Inside our tent, the sound was deafening. Everything was wet. Townes eventually got so close he was lying on top of me. At one point, there were tears (no, they were not mine). Vaughn eventually climbed on top of me, too. It was some kind of odd-looking Dad/sons sandwich, and none of us cared about anything other than trying to keep our arms and legs out of the increasingly large puddles forming next to our sleeping bags. After about twenty minutes, we’d had enough. The rain won.
I called my wife’s cell phone. The girls’ tent was five feet away, but the rain was too loud to hear anything. “We’ve got to leave,” I shouted. I didn’t know if she heard me. I couldn’t hear her. I couldn’t hear anything other than occasional yelps from the boys, and the hard-driving rain. I grabbed my camera bag, the boys put on shoes, and, half-dressed, we started fast-walking back to the car. It was pitch-black (of course), and the path back to the lot was full of water. We stepped in most of the puddles we found. Finally we made it back to our truck, and fortunately, it was only about 9 p.m., so the campsite gates weren’t closed yet. We were able to get out. Everyone was soggy, but also really happy to be home, and we all fell asleep, hard.

The next morning, if you can believe it, we went back. The site was a wreck, and everything we’d brought was wet, but we were still game. We upended the tents to dry them out, and took turns paddling around in the canoe and hanging around at the edge of the lake. I snapped one golden moment of Olive and Townes in the hammock. (Thirty seconds later, he pushed her out.) We had one near-disaster with the kids paddling the wrong direction in the canoe, a dropped paddle and a few loud shrieks, but we managed to get them back to shore.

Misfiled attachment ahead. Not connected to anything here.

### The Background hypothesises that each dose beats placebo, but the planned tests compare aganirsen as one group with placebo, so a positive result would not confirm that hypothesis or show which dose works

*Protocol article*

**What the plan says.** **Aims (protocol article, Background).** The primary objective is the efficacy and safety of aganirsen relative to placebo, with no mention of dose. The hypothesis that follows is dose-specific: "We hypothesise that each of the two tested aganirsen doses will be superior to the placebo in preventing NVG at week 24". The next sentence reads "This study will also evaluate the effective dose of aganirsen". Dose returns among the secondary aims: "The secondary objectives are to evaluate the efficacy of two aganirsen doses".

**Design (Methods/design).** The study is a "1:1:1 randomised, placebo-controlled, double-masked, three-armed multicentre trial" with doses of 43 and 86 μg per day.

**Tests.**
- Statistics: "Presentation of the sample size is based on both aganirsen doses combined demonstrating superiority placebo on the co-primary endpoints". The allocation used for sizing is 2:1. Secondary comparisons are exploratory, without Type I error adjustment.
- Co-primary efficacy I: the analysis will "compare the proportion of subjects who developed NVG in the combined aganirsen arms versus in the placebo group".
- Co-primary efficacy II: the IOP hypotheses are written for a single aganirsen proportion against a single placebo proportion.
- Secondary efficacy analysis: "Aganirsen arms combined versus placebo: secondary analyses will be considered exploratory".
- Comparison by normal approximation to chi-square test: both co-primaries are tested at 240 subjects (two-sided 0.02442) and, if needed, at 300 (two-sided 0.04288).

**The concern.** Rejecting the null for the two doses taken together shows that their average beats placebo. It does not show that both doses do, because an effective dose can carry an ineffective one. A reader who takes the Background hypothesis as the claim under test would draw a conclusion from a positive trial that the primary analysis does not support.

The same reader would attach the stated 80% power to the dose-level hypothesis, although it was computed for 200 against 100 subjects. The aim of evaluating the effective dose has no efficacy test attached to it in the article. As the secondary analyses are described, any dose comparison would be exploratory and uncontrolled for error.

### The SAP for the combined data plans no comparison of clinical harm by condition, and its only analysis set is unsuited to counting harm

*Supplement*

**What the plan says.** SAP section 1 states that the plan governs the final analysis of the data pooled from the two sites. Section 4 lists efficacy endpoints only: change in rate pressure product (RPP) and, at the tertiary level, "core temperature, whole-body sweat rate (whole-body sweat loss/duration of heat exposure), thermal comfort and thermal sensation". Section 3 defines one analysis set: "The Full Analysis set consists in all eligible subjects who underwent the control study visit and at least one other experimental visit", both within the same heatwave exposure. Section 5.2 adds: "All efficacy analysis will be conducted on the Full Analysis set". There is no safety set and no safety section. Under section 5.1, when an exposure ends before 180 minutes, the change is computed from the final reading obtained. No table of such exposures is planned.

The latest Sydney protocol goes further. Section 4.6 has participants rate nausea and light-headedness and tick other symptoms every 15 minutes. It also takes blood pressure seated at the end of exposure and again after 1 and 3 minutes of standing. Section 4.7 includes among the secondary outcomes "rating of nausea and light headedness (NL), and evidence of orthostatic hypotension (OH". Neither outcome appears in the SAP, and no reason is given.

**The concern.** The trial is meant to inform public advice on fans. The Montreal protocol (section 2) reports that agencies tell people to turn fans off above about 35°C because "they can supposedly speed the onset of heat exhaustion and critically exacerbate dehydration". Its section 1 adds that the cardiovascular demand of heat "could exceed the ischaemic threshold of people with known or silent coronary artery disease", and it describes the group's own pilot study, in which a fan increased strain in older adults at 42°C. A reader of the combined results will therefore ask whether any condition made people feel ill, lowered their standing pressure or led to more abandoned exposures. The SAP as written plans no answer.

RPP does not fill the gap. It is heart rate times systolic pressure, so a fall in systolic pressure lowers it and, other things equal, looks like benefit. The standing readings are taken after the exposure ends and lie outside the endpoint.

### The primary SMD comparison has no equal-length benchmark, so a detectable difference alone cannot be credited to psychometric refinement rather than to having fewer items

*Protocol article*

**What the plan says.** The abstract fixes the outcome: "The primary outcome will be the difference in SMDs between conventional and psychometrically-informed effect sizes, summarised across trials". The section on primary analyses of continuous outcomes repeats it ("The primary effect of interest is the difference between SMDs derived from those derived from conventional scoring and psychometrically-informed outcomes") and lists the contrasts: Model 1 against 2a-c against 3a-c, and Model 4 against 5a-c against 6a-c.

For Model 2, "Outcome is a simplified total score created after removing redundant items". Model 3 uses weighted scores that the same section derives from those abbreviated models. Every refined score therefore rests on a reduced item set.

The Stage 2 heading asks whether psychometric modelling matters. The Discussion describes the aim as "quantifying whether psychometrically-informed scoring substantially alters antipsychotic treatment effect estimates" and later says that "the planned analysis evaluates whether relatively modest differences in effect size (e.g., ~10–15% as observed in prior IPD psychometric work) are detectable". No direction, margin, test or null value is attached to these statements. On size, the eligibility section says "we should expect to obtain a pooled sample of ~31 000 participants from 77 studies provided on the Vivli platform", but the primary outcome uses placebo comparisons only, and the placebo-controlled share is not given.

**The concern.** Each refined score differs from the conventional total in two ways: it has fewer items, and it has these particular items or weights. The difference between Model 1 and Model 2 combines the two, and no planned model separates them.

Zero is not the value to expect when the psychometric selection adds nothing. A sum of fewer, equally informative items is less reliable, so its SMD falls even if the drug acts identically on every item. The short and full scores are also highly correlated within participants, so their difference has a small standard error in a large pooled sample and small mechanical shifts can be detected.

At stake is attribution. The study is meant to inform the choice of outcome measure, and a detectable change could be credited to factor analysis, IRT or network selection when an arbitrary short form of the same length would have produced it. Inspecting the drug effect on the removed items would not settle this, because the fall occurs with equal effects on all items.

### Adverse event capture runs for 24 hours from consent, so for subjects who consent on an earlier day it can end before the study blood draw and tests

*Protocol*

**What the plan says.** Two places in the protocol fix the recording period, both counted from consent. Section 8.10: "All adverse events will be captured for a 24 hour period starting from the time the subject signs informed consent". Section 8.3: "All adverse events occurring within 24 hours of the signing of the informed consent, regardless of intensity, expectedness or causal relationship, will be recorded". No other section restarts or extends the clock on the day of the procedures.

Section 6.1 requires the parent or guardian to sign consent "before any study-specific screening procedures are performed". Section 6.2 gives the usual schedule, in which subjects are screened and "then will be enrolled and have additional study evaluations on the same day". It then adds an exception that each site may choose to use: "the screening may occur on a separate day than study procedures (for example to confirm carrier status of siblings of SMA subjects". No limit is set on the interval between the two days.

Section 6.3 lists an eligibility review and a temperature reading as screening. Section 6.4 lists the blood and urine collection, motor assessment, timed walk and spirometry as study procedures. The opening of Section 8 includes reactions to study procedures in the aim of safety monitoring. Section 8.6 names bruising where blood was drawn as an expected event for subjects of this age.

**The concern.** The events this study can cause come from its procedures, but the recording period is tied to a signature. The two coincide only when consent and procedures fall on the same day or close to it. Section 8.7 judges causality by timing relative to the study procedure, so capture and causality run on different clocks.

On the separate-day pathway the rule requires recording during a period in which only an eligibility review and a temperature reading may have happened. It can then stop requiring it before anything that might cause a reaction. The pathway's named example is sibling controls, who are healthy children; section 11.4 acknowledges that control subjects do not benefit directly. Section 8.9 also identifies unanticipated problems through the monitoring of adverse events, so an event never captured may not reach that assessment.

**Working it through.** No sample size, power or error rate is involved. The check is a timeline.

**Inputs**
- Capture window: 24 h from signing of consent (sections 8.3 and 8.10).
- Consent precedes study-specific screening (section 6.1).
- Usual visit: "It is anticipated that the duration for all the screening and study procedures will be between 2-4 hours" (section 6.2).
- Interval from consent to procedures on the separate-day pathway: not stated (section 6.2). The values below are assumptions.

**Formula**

Rob met up with us that morning, and we spent a few hours fishing. The kids had a blast! It turns out Rob is much more into fishing than I realized—he has a bass boat with a trolling motor and participates in fishing competitions. He’s even won a few. He also knew a lot about Jordan Lake and gave us history lessons about the area. There’s a whole town underneath the water, including railroad tracks, roads and homes, all flooded to create the lake. Rob knew where to look for fish and showed the kids exactly what to do: how to bait the the line, cast, how to look for the little dip in the line when a fish takes the bait. It felt like each of them caught a fish every time they put their poles in the water.

At the end of the second day, we packed up the campsite and headed out. Everyone was tired, but happy. The kids were proud of the fish they caught. Carla and I were proud of their bravery in the face of a real disaster. It was amazing how, even though we were only about thirty minutes from home, we felt like we were in a different world. Around here, you don’t have to go far to escape the routine.  Although after that weekend, the kids have been acting a little more grateful for the routine.